As the longest-serving Chinese ambassador to the United States, a role he filled from April 2013 to June 2021, Cui Tiankai, 70, has definitely been a policy influencer in China-U.S. relations.
Speaking of Cui's tenure in Washington DC, former U.S. president Jimmy Carter said in a letter to him that he provided "calm, steadiness and sensibility during uncertain times".
Andrew Mertha, director of China Studies at Johns Hopkins University's School of Advanced International Studies, said that Cui "absolutely represents China's interests, but he deeply understands U.S. views as well.…(He) understands the political realities in both countries and is able to navigate them extremely well".
In an exclusive interview with China Daily ahead of the 50th anniversary of the signing of the China-U.S. joint communique－an important diplomatic document issued by China and the U.S. on Feb 28, 1972, to work toward the normalization of their relations－Cui urged both countries to have better communication to "avoid misunderstanding, misperception, miscalculation, and certainly to avoid conflicts and confrontation".
Cui underscored the importance of the Taiwan question in bilateral ties, saying it is "a matter of life and death" for China because the Taiwan question concerns its sovereignty and territorial integrity. There's no room for compromise and concession for China, he added.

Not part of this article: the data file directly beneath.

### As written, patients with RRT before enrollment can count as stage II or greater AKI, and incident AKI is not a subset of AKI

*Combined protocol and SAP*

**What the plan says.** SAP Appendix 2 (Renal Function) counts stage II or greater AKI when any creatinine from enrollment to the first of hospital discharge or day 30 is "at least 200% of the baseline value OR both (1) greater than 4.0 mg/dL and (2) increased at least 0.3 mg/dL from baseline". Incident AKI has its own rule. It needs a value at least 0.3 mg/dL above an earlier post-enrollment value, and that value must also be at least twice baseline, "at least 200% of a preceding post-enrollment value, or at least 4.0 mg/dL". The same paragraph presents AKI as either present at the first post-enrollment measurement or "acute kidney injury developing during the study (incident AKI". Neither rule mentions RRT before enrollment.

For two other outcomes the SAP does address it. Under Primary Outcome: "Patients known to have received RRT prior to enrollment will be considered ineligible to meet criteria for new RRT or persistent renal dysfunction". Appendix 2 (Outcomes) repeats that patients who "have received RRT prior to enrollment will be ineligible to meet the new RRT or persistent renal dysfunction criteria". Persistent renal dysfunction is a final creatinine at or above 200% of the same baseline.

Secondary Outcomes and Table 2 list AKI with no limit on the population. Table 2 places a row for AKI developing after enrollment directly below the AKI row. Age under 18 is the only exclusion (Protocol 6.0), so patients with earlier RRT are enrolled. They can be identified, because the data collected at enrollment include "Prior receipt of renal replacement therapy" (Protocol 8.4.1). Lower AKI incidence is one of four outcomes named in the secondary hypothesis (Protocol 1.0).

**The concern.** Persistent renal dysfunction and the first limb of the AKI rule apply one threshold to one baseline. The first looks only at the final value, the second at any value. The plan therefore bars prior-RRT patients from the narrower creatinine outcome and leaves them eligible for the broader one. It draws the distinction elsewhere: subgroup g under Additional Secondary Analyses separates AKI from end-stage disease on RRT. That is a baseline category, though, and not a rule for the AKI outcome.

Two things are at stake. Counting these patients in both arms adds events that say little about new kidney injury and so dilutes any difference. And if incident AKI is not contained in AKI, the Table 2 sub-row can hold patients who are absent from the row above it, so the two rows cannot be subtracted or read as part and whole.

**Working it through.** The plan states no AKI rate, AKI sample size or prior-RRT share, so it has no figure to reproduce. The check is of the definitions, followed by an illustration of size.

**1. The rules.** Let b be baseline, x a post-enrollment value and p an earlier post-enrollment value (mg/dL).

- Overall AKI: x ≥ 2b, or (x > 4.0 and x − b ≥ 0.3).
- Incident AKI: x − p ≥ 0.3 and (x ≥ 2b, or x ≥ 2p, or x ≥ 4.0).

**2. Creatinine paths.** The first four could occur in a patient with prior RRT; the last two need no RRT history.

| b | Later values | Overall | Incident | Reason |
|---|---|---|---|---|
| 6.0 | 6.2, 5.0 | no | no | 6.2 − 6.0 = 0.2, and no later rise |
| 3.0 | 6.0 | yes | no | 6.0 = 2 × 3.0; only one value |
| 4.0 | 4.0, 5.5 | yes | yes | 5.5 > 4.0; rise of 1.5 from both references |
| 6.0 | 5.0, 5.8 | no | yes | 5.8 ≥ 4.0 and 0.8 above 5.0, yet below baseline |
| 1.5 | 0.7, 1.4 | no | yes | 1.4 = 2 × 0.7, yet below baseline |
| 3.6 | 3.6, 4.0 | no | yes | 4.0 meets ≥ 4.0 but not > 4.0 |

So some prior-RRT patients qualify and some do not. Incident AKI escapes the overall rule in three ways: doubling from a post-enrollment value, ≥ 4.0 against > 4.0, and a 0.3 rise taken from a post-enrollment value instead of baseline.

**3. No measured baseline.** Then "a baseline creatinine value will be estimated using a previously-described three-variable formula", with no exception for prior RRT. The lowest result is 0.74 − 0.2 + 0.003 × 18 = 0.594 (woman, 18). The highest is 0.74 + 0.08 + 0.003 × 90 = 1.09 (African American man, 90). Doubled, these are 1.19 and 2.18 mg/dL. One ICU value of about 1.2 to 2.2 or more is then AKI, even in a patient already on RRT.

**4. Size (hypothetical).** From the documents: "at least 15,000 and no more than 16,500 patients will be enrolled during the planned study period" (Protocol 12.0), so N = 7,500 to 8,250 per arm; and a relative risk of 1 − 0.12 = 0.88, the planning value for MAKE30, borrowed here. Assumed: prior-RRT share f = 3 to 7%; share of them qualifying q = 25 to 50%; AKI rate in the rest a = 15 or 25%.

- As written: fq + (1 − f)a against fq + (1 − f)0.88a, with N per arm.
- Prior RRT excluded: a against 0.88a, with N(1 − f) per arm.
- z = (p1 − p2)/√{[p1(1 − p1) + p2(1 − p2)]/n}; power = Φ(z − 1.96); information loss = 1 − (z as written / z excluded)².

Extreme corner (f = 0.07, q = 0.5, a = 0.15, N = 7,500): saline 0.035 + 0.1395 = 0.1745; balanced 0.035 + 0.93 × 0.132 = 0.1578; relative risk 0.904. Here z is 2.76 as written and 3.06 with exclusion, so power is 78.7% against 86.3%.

"The country will be reunified someday, of course, sooner better than later," Cui said. "So I think American policymakers should have a better understanding of the importance and sensitivity of this Taiwan question."
In the China-U.S. joint communique, also known as the Shanghai Communique, the United States acknowledges that "all Chinese on either side of the Taiwan Straits maintain there is but one China and that Taiwan is a part of China".
The Shanghai Communique, together with the Joint Communique on the Establishment of Diplomatic Relations and the joint communique on arms sales to Taiwan, constitutes the foundation of the development of China-U.S. relations.